This was another holiday filled week which meant Jonathan had 2.5 days off of work. When we saw that his Friday off was going to coincide with some sunny skies and unseasonably warm temperatures, we decided to plan a hike.
I was overwhelmed by the choices on walkhighlands.co.uk, but also limited since the current amount of daylight we’re cursed with keeps us within a 60 mile radius. I’m starting to feel bored with Aberdeenshire and itching to explore some turf further south. However, since some of the other ‘shires’ require a 4 hour round trip, we know in the back of our minds we’d better stay close until Spring arrives.
Eventually I handed the hike picking task over to Jonathan and the following conversation occurred:
Jonathan: What about Clachnaben?
Me: You can’t handle Clachnaben (said in my sassiest ‘You can’t handle the truth’ voice).
Jonathan: Challenge accepted (Said in his creepiest Barney Stensen voice).
So that’s how I found myself lacing up my boots for a return trip up the intimidating hill. For the original experience, read this blog post.
Angus’s mom Jillian is out of town and since his Dad had work today, we offered to take the lab pup on our hike with us. Jillian and Ryan think we did them a favor, but actually, we’ve noticed that Bailey stays a lot closer to us if Angus is nearby, so it was really a selfish act.
It was straight up warm outside. So warm in fact that the midges (Scottish Mosquitoes) were out of hibernation. I hiked this same hill in November and I wore a ski jacket. Here we were in January and I was wearing a thin long sleeve shirt and passing other walkers in shorts and short sleeves.
The weather in Scotland seriously never does what you think it’s going to do. Just as we were gearing up for a miserable winter, a warm front comes through. Weird. But even if it was a cold day, the practically vertical ascent would have been enough to break a sweat.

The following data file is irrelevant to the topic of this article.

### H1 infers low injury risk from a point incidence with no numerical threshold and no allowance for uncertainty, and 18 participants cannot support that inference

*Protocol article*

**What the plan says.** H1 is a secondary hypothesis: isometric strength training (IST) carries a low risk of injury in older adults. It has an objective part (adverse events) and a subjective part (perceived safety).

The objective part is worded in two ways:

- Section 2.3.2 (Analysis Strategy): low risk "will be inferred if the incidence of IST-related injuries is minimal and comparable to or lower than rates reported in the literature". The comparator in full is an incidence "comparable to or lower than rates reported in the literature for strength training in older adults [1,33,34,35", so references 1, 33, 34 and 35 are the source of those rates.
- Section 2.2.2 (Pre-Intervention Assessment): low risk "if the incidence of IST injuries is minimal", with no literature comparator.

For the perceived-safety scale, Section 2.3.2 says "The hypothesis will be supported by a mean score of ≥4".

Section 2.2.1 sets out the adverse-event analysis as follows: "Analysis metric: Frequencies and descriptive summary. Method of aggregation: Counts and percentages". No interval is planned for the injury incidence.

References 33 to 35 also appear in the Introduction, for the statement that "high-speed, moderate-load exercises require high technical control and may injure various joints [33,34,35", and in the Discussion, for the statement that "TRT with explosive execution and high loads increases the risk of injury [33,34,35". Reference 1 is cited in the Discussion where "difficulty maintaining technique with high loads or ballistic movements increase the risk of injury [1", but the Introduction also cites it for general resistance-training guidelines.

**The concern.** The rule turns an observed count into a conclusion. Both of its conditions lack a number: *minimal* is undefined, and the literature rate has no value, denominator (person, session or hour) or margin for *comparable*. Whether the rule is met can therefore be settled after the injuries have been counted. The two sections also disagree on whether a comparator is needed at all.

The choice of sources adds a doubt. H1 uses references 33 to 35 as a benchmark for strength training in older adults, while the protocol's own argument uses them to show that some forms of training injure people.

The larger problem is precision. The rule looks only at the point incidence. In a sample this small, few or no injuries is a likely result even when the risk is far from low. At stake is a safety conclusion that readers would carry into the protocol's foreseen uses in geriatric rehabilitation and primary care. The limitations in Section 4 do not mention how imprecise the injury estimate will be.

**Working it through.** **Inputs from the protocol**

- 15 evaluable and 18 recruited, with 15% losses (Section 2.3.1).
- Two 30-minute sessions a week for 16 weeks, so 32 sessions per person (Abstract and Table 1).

Luckily a breeze greeted us at the summit and we relished the cool air as we guzzled down some water.
Jonathan decided the summit wasn’t challenging enough so he rock climbed up the tor.
I got about halfway up as well and posed for some pictures with my girl.
Of course all of these lovey warm fuzzy feelings always come along with ‘hill-climbing amnesia’. The summit is always exhilarating. Your mind minimizes the work it took to get you there and temporarily blocks out the effort it will take the get you back down. I felt like our return trip to the car took forever.
My friends’ Nary and Tanvi nicknamed Clachnaben, ‘Clach-never-end’ during our Explorer’s hike there in the Fall, and I see their point. Of course, that walk was 11 miles. This one was only 6. I tried to lure Jonathan with a sassy “You can’t handle the 11 mile circuit’, but he was beyond manipulation at that point and just ready to get home. Good thing too, because our seemingly insatiable hiking buddies were even starting to tucker out by the end of it.
We’re taking it easy tonight and heading to the mall for some burgers and an 8 o’clock showing of The Hobbit. We’ll see if the New Zealand scenery really surpasses what we have here in Scotland. I’ve heard it’s a tight race, and I hope to be able to make the comparison for myself one day.
|Photo source, from The Hobbit, filmed in New Zealand|